Friday, February 4, 2011

MOSS Single Sign On Setup Step-By-Step

With a TechNet article titled "Configure single sign-on (Office SharePoint Server)" one might wonder why I'd feel the need to write a blog post on how to setup Single Sign-On. The answer is that the TechNet article is incomplete (as of this publishing) and obtuse. So my hope is to walk through the process with screen shots so that you can see exactly what to setup and what the values should be.
There are seven main activities that we need to do:
  1. Create the SSO service account -- This is the account that the service will run under.
  2. Create the SSO groups -- These groups are used to control who has the ability to administer SSO (export the master key) and who has the ability to manage it (add/remove application definitions.)
  3. Configure the SSO Service - Set SSO to start and get it to use the service account.
  4. Configure SQL Server - Authorize the SSO service account to SQL server.
  5. Manage SSO - Setup SSO in MOSS including the groups and the database.
  6. Manage the encryption key -- Create the encryption key that will be used for protecting the username and password information on the system.
  7. Manage settings for enterprise application definitions -- Define what initial applications SSO will be setup to manage passwords for.
In each of the next sections, I'll walk you through dialog-by-dialog what you need to select and what to do in order to get a working setup.

Create the SSO Service Account

We need to create an account for the "Microsoft Single Sign-on Service" (SSO Service) to run as. This account has to be a domain account that has local administrative privileges for the front end web servers, must be a member of the SharePoint group Farm Administrators, must have db_creator and security administrator roles in SQL Server, and must be a member of the group that is defined as SSO administrators. Obviously this is a few requirements. We'll work on the getting this account and the appropriate groups setup over the next several major steps. In this section we'll concentrate on getting the account setup.
In the following steps I'm going to add the user to the Domain Admins group in order to get the local administrator privileges requirement met. If you are working on a production installation, I'd recommend creating a group for SharePoint Farm Administrators and add that group to the local administrators group of each of the front end web servers -- as well as the index server. If you do this, use your farm administrators group rather Domain Admins in the steps below.
Let's get started.
  1. From the Start Menu click Administrative Tools-Active Directory Users and Computers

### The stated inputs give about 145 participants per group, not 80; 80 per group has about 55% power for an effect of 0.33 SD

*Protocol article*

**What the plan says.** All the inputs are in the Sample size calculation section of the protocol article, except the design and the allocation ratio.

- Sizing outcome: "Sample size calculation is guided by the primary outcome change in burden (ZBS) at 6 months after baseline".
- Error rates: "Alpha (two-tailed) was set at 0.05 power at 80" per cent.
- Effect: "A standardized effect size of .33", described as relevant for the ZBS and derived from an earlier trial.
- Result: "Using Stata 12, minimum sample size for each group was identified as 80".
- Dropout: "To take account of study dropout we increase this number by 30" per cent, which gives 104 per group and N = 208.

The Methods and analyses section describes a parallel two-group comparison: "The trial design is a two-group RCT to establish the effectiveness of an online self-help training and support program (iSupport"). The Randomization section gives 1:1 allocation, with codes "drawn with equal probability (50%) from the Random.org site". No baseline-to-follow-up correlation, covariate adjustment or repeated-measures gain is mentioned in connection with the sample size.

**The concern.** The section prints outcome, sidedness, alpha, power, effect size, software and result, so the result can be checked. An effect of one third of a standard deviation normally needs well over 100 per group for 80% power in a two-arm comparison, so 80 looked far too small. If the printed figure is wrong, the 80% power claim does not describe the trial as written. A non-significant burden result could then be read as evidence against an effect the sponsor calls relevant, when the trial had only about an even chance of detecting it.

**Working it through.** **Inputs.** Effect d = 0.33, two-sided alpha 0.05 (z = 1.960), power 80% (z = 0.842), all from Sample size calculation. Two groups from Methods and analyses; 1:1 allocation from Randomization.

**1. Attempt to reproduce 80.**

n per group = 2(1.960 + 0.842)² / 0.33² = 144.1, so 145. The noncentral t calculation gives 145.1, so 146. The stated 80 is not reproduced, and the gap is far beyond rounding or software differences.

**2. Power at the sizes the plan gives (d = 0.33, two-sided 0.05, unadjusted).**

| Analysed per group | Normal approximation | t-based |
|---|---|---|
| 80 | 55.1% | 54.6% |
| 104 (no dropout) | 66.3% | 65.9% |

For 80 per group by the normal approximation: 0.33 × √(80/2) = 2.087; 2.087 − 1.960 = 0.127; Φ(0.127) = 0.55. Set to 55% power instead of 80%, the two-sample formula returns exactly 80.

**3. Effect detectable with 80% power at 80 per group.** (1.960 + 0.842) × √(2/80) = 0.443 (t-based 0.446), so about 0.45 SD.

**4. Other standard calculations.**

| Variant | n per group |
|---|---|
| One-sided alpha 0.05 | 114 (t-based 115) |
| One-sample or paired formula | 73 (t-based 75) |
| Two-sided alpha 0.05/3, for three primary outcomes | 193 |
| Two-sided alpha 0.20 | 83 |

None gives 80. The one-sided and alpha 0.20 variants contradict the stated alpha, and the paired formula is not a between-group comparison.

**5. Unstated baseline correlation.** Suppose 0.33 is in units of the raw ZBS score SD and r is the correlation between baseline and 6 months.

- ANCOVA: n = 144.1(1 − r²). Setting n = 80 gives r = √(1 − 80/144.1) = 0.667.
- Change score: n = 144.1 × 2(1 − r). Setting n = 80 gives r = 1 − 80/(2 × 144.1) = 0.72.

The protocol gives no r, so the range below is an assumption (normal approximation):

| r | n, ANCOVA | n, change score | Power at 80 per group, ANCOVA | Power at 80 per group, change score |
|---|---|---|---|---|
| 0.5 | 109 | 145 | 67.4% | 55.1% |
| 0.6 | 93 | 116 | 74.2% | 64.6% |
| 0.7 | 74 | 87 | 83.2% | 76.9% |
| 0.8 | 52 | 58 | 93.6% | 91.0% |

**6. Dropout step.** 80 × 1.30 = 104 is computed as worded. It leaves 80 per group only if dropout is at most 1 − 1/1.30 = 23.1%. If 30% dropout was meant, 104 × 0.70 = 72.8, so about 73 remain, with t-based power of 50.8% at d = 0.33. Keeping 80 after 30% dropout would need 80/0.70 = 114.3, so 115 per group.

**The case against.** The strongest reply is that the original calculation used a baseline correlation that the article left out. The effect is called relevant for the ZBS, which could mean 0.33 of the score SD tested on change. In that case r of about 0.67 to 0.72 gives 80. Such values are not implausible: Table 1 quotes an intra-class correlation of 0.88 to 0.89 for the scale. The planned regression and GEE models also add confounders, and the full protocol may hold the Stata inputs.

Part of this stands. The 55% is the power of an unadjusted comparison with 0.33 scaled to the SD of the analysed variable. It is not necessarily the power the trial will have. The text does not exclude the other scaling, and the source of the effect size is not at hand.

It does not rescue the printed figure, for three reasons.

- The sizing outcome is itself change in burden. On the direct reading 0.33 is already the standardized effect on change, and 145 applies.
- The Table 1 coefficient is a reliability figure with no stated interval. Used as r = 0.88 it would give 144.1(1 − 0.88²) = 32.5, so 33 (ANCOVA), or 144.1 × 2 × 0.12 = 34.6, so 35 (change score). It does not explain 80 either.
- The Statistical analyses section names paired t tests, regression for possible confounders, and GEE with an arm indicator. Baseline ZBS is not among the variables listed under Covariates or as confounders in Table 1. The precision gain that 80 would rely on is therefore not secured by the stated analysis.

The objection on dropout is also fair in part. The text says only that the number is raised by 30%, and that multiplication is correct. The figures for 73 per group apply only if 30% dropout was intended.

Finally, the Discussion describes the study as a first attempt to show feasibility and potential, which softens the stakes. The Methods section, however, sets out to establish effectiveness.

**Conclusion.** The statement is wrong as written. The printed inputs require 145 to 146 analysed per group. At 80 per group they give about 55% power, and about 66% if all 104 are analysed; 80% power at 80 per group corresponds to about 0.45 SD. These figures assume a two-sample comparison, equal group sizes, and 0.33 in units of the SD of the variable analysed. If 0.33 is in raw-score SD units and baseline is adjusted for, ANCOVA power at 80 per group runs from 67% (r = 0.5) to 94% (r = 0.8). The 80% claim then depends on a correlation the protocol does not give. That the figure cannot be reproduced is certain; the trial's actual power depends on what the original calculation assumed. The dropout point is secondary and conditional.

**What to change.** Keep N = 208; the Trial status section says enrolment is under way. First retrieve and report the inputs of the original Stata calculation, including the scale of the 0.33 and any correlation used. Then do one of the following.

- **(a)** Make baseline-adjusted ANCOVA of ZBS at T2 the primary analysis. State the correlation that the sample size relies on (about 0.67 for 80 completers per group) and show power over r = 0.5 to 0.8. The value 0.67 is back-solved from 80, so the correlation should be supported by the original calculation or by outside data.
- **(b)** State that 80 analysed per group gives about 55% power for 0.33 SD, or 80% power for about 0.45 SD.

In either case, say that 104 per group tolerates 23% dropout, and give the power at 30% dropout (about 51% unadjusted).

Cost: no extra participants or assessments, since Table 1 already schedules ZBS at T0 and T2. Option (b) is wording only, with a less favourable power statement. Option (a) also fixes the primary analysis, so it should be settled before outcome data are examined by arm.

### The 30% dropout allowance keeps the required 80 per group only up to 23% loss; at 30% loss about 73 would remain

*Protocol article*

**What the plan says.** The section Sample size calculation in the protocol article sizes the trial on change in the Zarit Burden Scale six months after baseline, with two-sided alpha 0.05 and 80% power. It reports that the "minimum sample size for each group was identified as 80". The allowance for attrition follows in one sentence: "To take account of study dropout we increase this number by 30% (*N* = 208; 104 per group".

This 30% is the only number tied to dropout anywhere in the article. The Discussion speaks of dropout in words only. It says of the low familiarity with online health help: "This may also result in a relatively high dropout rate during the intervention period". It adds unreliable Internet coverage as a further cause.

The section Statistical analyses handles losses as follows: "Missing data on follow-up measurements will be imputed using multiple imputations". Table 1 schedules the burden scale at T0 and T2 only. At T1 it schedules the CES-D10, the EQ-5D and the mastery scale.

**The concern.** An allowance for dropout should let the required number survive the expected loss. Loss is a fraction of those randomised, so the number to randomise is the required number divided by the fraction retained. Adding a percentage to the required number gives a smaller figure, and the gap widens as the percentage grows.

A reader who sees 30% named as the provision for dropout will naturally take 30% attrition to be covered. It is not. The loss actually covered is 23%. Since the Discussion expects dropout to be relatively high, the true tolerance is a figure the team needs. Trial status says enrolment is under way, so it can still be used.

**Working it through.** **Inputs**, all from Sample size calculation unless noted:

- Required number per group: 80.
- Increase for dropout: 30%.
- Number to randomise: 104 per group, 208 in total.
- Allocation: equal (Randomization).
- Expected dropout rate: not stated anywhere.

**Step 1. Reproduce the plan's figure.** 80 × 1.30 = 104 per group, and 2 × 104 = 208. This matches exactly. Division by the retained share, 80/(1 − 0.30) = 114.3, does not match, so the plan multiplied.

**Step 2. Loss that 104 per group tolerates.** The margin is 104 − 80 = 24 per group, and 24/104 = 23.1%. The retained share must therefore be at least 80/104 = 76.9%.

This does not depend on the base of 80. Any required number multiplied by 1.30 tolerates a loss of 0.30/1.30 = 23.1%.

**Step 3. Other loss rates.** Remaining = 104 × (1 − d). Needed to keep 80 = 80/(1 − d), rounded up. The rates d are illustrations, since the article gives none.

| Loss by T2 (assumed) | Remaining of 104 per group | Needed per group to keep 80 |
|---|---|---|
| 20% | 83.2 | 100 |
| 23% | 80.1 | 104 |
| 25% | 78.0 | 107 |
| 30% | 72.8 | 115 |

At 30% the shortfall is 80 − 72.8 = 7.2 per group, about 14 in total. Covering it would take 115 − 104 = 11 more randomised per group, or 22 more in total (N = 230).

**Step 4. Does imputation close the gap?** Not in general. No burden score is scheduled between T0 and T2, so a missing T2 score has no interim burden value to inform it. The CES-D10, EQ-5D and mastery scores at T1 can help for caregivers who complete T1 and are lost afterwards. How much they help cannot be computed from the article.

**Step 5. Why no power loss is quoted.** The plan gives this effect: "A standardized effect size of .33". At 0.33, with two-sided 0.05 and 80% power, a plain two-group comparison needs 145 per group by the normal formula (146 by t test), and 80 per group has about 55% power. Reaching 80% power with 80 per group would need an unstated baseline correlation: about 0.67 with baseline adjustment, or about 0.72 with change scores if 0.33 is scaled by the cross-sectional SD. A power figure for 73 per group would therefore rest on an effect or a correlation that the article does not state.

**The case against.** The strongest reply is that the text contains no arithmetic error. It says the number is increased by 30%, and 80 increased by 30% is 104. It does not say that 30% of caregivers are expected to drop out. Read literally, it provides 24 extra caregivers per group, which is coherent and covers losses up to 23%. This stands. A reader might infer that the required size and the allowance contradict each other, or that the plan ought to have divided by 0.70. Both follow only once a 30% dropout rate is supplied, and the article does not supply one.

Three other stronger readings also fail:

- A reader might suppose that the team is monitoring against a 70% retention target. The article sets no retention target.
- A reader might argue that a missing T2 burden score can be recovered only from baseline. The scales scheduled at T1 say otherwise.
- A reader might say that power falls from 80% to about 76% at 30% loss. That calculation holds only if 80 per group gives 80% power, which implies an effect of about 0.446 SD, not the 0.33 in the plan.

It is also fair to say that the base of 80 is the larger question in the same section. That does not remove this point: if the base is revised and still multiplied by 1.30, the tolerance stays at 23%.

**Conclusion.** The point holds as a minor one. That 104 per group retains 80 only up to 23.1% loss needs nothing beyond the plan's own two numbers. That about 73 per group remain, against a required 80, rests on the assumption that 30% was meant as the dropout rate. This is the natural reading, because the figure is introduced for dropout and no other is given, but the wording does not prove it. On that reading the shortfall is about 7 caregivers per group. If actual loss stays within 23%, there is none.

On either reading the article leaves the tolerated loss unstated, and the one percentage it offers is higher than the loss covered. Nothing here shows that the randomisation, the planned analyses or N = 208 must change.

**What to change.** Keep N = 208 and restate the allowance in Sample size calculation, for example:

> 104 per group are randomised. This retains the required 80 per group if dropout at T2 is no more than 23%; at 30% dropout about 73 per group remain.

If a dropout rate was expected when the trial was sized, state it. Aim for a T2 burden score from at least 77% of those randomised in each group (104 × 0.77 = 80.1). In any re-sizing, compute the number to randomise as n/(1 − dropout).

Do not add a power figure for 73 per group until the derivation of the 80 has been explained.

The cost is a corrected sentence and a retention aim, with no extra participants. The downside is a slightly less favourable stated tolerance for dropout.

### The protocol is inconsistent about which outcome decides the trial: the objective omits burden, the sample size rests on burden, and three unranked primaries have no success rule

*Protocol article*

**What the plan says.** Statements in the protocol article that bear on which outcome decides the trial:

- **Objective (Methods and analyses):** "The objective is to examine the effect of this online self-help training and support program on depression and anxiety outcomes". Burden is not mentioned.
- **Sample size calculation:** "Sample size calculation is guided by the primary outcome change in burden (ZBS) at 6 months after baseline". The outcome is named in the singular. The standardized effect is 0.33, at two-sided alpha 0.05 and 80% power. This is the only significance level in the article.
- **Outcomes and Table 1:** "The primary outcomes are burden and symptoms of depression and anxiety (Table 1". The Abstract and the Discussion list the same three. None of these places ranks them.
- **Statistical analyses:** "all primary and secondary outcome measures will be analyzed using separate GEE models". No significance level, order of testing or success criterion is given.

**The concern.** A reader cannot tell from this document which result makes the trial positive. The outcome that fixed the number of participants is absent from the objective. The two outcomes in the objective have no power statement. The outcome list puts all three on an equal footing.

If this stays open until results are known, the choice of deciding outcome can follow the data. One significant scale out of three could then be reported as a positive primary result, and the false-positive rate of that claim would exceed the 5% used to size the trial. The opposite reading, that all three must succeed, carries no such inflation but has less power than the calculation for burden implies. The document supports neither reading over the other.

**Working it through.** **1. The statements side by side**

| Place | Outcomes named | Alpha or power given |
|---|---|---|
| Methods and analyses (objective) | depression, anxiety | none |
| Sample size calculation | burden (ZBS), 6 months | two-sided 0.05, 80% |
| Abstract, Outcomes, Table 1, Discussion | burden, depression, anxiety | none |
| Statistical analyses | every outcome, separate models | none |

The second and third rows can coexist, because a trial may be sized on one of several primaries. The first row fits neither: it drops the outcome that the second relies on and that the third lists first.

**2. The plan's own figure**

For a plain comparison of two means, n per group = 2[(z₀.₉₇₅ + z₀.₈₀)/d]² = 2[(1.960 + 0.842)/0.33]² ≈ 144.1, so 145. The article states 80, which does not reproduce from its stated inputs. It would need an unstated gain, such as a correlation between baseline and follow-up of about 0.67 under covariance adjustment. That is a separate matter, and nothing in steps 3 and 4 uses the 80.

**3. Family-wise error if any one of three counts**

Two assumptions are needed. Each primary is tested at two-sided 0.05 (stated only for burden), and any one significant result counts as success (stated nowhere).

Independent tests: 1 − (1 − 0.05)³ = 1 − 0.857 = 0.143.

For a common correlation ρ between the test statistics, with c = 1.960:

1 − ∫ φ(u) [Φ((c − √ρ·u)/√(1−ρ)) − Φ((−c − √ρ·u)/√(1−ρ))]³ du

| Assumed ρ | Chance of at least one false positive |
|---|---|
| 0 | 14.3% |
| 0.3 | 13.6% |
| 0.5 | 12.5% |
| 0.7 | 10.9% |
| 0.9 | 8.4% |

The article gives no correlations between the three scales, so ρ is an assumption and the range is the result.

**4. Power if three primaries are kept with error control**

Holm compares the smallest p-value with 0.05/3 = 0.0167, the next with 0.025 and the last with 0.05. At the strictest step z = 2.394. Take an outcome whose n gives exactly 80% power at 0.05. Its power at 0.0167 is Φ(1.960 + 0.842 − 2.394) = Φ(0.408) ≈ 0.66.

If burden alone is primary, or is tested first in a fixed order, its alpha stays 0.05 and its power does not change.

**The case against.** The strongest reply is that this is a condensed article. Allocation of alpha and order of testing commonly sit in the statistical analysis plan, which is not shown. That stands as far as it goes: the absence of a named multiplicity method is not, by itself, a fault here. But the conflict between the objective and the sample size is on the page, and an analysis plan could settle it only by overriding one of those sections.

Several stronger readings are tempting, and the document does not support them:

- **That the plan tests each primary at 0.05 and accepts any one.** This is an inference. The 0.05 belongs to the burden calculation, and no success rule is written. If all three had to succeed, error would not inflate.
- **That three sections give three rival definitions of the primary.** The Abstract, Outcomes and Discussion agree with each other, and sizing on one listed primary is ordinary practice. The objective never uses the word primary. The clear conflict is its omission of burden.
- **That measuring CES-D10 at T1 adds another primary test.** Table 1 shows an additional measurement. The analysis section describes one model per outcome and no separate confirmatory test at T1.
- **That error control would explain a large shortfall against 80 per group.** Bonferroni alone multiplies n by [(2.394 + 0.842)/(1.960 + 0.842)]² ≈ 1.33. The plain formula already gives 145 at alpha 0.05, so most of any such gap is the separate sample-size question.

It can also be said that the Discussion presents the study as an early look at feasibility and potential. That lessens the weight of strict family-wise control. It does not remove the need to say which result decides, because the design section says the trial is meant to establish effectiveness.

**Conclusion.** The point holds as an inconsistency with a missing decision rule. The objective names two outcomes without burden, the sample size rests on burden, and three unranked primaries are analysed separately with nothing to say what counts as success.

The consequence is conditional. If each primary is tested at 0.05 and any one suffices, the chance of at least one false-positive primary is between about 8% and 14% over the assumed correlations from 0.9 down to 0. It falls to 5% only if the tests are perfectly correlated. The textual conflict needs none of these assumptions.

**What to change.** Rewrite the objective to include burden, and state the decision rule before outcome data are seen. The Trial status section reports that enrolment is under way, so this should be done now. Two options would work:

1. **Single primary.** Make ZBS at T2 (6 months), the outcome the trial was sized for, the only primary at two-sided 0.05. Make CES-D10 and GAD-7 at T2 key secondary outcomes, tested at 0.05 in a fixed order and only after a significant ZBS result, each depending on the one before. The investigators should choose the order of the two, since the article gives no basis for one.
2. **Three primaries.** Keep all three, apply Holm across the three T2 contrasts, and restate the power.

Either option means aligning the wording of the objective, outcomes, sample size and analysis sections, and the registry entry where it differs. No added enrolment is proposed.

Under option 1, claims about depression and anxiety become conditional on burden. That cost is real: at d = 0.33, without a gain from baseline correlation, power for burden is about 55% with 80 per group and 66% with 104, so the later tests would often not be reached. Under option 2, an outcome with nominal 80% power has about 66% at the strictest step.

2. In the left hand pane on the Users folder right click and select New-User from the menu that appears. If your organization places service accounts in a different organizational unit (OU) you can certainly add this account to that location.
  3. Enter the First Name (SharePoint SSO), Last Name (Service), and User logon name (SharePointSSOSvc) fields and click the Next button. You can name the account anything you want, however, these values make it clear what the account is used for.
  4. Enter the a password into the Password and Confirm password fields. Uncheck the User must change password at next logon checkbox. Check the User cannot change password and Password never expires checkboxes. Click the Next button. This sets the account up to be a service account.
  5. Click the Finish button.
  6. On the user that was just created, right click and select Properties.
  7. Click the Member Of tab.
  8. Click the Add button
  9. Enter the group name Domain Admins and click Check Names then click OK. As mentioned above, if you're using another group to provide local administrator access to the farm servers, use that group here.
  10. Click the OK button.
With the user account created and added to a group that will have administrative access to the farm servers. Next we need to create the groups that we'll add the users capable of managing SSO into.

Create the SSO Groups

There are two important groups for SSO. The first group is the administrative group which includes those users capable of administering SSO. This includes the ability to backup and restore the encryption key -- because of this they can effectively decrypt all user credentials in the SSO database and thus membership to this group should be severely limited. The second group, a managers group, is used to manage the application profiles in the SSO system. This group doesn't directly have access to passwords but could inadvertently delete all of the stored passwords. In the following steps we'll create both groups and add the SSO service account we created above into the administrators group.
  1. In Active Directory Users and Computers (still open from the last set of steps) from the left pane right-click Users and select New-Group. As before if your organization requires that groups be placed in a different OU, select that OU to create group in.
  2. Enter the Group Name (SharePoint SSO Administrators) and click the OK button.
  3. Left click the new group, and then right click the new group and select Properties.
  4. Click the Members tab.
  5. Click the Add button.
  6. Enter SharePointSSOSvc, click the Check Names button, and click the OK button.
  7. Click the OK button.
  8. In the left pane, right click Users and select New-Group. As before, if your organization requires a different location, use that location.